(Reading List service online guide for academic staff this containing contact details for the Reading List team – http://library.northumbria.ac.uk/readinglists)

What will I be expected to achieve?

Knowledge & Understanding:
1. Critically analyse the way in which scholars understand the key issues of slavery, sectionalism and manifest destiny in the development of the United States between 1783 and 1850.
2. Critically discuss and consider the role of slavery and manifest destiny of in creating and exacerbating sectional tensions in the United States.

Intellectual / Professional skills & abilities:
3. Critically engage with historical theories and methodologies to investigate and analyse slavery and manifest destiny in specific case studies of section crisis.
4. Apply knowledge and communicate your informed opinions about the major issues in U.S. history between 1783 and 1850

Personal Values Attributes (Global / Cultural awareness, Ethics, Curiosity) (PVA):
5. Demonstrate an awareness of the connections between historical evidence around subjects such as race, labour, class, and their impact on concepts of nationalism, democracy, and freedom in an international context.

How will I be assessed?

Your knowledge and understanding of slavery, sectionalism and Manifest Destiny and your ability to analyse and critically discuss historiographical theories, their assumptions and application, and present a variety of primary evidence will be tested in one 2,500 word essay and one exam which will span the breadth and depth of the module’s coverage. (MLOs 1-5)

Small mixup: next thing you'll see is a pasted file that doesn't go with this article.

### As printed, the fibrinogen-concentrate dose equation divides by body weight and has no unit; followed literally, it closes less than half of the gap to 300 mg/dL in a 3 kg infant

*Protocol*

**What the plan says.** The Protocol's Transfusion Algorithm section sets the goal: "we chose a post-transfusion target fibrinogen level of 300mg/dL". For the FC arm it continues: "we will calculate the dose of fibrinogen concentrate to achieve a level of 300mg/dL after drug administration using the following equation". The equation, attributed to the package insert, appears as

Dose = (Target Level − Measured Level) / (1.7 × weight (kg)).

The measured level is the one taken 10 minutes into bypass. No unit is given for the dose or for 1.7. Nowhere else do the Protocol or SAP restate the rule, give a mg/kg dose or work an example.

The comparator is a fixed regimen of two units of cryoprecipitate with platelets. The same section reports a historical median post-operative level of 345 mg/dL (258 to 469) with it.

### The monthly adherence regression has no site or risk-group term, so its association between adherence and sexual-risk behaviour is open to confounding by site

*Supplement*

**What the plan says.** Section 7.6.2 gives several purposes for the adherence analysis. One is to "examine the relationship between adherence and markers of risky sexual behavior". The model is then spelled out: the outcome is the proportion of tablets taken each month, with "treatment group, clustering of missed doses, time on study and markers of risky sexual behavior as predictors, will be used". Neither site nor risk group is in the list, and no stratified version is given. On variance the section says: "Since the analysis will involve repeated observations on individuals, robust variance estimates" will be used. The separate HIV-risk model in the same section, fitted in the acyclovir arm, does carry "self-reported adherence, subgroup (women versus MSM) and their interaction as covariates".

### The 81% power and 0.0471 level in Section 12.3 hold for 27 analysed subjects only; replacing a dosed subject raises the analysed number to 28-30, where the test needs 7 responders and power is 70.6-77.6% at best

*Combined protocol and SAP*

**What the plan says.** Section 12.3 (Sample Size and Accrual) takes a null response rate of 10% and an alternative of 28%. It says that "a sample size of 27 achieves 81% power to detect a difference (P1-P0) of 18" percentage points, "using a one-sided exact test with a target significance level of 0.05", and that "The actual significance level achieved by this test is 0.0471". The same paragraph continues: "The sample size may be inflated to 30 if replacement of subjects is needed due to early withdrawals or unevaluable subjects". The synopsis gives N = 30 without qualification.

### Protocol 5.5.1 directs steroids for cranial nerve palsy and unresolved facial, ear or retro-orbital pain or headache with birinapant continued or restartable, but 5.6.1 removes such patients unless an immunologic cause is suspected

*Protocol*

You will have the opportunity to present your work in the seminars and will receive formative feedback from your lecturer in classroom discussions and tutorial sessions. Formative assessment through your lecturer will be written and verbal, and you will also receive feedback through engagement with your peers who will enable you to test your explanations and understanding of slavery, sectionalism and manifest destiny.





Module abstract

Please find details of this module in the other sections provided.

Course info

UCAS Code T720

Credits 20

Level of Study Undergraduate

Mode of Study 3 years full-time or 4 years with a placement (sandwich)/study abroad

Department Humanities

Location City Campus, Northumbria University

City Newcastle

Start September 2023

Fee Information

Module Information

All information on this course page is accurate at the time of viewing.

Our Campus based courses starting in 2022 and 2023 will be delivered on-campus with supporting online learning content. We continue to monitor government and local authority guidance in relation to Covid-19 and we are ready and able to adjust the delivery of our education accordingly to ensure the health and safety of our students and staff.

On-campus contact time is subject to increase or decrease in line with any additional restrictions, which may be imposed by the Government or the University in the interest of maintaining the health and safety and wellbeing of students, staff, and visitors. This could potentially mean increased or fully online delivery, should such restrictions on in-person contact time be required.